WPF Style – Triggers – BasedOn – Setters – Resources

0
  Uncategorized

WPF Style class comprise of triggers, based on style, setters and resources in the scope of style.  Any element that derives from FrameworkElement or FrameworkContentElement has style property whcih you can set either through code or through markup. Style ican be declared as a resource inside the Resources section. Styles are resources and they obey rules that apply to all resources, so where you declare a style affects where it can be applied. If, for instance, you declare the style in the application resource then style can be used anywhere in your application. If you are creating a navigation application and declare the style in one of the application’s XAML files, the style can be used only in that XAML file.

wpf-style-basedon-trigger-setter-resource

wpf-style-basedon-trigger-setter-resource

The style object contains a collection of
1. One or more Setter objects where each Setter consists of a Property and a Value. The property is the name of the property of the element the style is to apply to. After the style is declared as a resource, it can then be referenced just like any other resource. If there is more than one setter in the setter collection with the same Property property value, the setter that is declared last is used. Similarly, if you set a value for the same property in a style and on an element directly, the value set on the element directly takes precedence.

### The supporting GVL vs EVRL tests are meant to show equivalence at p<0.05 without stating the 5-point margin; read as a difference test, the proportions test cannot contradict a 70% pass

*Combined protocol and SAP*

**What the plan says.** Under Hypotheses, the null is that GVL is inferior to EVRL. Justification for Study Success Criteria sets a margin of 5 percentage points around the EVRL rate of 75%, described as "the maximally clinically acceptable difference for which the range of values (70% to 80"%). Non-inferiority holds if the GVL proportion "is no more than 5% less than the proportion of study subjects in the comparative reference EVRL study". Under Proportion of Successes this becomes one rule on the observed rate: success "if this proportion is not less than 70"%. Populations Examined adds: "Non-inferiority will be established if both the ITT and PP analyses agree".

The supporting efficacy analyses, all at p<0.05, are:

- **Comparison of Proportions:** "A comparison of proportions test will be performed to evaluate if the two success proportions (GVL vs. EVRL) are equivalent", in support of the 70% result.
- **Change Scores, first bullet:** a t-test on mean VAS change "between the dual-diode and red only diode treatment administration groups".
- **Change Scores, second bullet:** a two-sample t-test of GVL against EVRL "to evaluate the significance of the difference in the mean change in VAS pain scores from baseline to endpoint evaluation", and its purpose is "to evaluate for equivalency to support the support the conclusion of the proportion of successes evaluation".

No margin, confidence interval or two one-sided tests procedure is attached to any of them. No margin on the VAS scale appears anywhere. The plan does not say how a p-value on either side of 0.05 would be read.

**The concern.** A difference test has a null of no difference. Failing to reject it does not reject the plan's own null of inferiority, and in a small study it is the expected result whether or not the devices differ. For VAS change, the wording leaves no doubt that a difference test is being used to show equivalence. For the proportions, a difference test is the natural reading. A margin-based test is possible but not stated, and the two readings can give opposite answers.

2. One or more triggers which can be simple triggers,data trigger,event triggers or multi triggers.

Style can inherit from other style which can set to Based On property of style. Which means you can inherit all features of parent style and change whatever you want.

Resources can be declared in scope of style and hence only illegible to be used in the same or derived style.WPF supports style and templates to separate look and logic of wpf elements. Styles can be applied to all elements of a given type by using the TargetType property. Adding the target type to the style means that you no longer have to fully qualify the property you are setting with the ClassName.PropertyName syntax.

The following example defines a style that will be applied to every Label element.

<Style x:Key="Style1" TargetType="{x:Type Label}">
  <Setter Property="Control.Background" Value="Red"/>
</Style>

<Label Content="Yellow Background" Style="{StaticResource Style1}" />

<Style x:Key="Style2" BasedOn="{StaticResource Style1}">
  <Setter Property="Control.Foreground" Value="Green"/>
</Style>

Here style two has inherited Style1. Hence element to which style 2 will be applied will have Background Red and foreground Green
<Style x:Key=”Style1″ TargetType=”{x:Type Label}”>
<Style.Triggers>
<Trigger Property=”IsMouseOver” Value=”true”>
<Setter Property = “Control.Foreground” Value=”Blue”/>
</Trigger>
</Style.Triggers>
</Style>
You can also add triggers to style. In example above if you hover cursor over label control tha foreground will change to Blue.

Leave a Reply

Your email address will not be published. Required fields are marked *